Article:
Chart by the Department of Health of New York City, 1916. Photo from Wikimedia Commons.
The 1916 New York City polio epidemic infected several thousand people while killing over two thousand, primarily in Brooklyn. Polio, On July 17, 1916, Brooklyn officially announced the existence of a polio epidemic after a handful of people tested positive at a Brooklyn clinic. In June, there were over 100 cases of infantile paralysis in Brooklyn, which continued to grow across the city until the end of the year. The disease remained prevalent in the U.S. until the development of Jonas Salk’s polio vaccine in 1954.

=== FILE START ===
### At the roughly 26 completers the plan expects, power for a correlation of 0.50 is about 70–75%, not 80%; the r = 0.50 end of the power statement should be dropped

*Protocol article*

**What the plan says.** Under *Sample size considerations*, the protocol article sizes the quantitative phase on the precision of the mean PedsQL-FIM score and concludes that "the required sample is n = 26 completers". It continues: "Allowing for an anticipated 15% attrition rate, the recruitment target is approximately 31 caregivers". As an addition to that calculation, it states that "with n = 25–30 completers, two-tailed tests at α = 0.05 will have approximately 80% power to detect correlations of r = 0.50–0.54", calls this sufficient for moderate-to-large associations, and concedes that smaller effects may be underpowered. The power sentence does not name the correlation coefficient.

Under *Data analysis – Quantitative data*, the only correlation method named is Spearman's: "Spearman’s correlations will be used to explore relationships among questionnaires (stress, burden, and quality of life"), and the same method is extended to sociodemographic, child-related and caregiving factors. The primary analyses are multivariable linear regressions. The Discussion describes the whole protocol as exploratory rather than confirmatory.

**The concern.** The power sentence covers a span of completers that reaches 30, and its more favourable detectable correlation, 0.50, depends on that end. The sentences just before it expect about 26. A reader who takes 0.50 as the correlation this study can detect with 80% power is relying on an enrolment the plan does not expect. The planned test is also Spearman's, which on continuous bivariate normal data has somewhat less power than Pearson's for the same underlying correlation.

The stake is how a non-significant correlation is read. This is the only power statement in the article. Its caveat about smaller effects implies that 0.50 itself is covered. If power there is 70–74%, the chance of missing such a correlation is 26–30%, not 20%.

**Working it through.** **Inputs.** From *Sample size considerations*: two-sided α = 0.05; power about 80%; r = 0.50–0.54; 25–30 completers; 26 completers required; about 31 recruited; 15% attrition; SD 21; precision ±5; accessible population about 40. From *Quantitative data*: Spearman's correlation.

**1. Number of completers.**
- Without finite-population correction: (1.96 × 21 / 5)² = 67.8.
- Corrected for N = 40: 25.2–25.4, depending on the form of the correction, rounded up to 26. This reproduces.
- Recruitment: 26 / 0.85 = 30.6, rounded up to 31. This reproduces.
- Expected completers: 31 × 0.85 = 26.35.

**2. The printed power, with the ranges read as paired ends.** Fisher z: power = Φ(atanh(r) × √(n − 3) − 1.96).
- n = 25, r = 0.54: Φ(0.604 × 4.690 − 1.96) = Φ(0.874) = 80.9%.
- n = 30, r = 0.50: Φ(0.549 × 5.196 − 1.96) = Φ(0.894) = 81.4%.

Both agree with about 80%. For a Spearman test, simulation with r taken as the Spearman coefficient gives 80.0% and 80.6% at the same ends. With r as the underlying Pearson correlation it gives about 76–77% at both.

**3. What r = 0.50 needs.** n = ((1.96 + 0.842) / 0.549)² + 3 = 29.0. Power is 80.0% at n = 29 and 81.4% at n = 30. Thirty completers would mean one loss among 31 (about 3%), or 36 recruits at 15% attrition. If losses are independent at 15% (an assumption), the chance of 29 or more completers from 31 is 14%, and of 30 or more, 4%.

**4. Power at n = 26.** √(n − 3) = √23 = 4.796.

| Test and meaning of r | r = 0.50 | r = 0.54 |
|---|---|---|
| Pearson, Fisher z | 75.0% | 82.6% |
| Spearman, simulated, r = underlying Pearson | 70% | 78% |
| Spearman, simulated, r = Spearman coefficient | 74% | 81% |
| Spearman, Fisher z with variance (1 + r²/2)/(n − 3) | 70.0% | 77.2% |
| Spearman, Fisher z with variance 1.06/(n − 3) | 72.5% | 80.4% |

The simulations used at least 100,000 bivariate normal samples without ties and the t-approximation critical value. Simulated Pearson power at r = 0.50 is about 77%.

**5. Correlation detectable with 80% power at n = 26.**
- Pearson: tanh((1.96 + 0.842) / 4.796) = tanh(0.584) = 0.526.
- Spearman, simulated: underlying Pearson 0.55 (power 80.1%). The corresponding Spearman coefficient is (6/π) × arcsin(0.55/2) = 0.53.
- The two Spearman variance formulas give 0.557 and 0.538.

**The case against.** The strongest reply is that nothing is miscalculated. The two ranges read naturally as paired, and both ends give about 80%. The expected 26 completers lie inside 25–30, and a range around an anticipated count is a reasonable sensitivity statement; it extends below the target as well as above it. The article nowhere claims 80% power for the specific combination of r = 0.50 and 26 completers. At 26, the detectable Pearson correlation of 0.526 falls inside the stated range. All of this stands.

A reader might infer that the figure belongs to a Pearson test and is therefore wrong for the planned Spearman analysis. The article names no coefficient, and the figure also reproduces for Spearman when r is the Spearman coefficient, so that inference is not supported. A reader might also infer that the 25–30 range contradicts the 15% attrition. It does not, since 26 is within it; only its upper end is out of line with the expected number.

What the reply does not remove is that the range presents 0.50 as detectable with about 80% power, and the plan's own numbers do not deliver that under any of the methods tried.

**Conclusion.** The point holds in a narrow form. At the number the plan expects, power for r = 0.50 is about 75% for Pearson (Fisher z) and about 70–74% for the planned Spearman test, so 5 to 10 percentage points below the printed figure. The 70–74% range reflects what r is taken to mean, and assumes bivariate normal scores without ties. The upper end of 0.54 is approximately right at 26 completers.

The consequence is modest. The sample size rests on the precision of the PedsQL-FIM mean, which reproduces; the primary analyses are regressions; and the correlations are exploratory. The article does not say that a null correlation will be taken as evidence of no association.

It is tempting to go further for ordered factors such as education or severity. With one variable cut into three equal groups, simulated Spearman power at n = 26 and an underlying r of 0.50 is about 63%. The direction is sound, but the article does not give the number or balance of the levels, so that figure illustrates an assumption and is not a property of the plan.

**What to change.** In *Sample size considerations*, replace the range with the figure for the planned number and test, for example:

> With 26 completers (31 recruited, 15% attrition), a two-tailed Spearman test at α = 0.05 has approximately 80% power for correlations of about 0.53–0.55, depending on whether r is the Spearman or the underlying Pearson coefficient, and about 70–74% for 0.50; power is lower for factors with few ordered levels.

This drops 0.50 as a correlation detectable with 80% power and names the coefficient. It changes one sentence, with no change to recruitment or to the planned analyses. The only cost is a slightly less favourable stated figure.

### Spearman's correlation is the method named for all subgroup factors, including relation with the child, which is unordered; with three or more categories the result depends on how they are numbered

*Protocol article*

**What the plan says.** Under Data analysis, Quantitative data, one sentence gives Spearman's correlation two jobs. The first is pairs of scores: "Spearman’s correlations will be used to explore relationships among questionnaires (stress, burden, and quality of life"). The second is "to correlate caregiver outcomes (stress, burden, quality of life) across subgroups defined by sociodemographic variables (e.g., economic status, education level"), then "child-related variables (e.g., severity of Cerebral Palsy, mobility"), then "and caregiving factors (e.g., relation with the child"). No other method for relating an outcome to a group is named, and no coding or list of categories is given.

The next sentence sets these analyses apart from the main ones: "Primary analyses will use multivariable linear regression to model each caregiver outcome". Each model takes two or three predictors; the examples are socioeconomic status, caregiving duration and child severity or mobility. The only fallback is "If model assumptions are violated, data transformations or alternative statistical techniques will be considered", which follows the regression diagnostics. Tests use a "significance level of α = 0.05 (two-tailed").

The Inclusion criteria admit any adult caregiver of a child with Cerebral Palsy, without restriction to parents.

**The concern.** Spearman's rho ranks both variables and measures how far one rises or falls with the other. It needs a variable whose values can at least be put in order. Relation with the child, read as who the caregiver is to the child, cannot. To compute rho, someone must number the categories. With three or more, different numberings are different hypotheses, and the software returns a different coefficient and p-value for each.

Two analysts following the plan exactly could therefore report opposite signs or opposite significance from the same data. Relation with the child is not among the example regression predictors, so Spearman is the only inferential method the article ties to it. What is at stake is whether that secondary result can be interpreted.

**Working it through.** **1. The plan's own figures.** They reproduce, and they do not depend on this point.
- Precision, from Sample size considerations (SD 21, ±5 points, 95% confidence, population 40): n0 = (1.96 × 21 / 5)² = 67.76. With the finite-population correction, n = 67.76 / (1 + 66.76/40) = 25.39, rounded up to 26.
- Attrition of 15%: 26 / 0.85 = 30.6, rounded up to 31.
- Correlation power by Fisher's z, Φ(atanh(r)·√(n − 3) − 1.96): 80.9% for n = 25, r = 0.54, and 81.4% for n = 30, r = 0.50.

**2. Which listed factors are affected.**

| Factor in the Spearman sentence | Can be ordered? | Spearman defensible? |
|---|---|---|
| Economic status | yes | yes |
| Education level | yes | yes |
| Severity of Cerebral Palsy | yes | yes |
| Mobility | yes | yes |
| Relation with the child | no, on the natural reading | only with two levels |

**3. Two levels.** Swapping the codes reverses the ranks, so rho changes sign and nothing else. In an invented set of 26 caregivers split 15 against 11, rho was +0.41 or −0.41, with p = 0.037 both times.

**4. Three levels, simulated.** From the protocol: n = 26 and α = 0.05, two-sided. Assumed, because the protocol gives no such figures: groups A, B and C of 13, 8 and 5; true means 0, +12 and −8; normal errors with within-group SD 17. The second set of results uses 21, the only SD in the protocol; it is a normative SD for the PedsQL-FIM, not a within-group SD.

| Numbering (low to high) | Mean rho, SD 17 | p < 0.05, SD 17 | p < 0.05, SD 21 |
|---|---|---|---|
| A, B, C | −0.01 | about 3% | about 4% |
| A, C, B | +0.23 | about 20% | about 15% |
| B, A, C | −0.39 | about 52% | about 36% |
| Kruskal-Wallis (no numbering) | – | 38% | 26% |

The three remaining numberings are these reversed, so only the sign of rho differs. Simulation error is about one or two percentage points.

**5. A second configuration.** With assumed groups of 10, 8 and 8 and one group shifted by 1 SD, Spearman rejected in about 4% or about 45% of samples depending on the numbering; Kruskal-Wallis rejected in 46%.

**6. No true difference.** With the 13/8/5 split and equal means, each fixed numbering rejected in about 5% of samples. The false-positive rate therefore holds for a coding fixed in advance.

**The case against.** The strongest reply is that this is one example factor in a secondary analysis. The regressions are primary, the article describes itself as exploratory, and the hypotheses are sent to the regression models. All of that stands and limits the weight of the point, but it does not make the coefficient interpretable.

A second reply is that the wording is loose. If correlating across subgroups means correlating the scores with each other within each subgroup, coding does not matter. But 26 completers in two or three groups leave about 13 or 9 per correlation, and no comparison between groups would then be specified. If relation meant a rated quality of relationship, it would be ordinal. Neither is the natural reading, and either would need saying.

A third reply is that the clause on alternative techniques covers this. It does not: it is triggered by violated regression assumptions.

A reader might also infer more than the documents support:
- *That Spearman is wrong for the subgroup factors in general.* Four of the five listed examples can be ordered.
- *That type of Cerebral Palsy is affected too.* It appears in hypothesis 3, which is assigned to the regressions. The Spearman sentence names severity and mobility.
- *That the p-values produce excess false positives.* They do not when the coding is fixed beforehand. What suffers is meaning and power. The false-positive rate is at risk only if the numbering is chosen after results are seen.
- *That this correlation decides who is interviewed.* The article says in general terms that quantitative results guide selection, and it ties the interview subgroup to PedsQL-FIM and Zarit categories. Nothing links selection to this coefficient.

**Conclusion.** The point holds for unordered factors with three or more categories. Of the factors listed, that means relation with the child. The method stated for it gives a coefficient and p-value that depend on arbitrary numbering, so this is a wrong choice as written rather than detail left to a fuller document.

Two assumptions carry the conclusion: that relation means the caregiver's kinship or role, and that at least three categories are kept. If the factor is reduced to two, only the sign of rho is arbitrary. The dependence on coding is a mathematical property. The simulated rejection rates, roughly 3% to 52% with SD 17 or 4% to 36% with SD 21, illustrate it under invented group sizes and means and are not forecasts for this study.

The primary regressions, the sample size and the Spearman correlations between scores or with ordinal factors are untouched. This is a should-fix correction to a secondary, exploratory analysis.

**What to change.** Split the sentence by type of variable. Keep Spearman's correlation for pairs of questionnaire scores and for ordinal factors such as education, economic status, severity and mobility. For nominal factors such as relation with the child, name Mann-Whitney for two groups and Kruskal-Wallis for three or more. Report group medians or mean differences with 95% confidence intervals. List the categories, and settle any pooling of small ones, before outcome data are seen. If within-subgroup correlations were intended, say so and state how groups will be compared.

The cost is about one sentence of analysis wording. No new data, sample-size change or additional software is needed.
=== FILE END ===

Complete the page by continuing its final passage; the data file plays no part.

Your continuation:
During the height of the epidemic, movie theaters and other public places were closed, public gatherings were mostly canceled, and children were discouraged from going to swimming pools or beaches. The houses of infected patients were marked with placards and families were quarantined. Simon R. Blatteis of the Bureau of Preventable Diseases organized a special staff of medical inspectors and nurses to visit all cases daily, and by July 1916, Blatteis had established six clinics in Brooklyn to receive polio victims.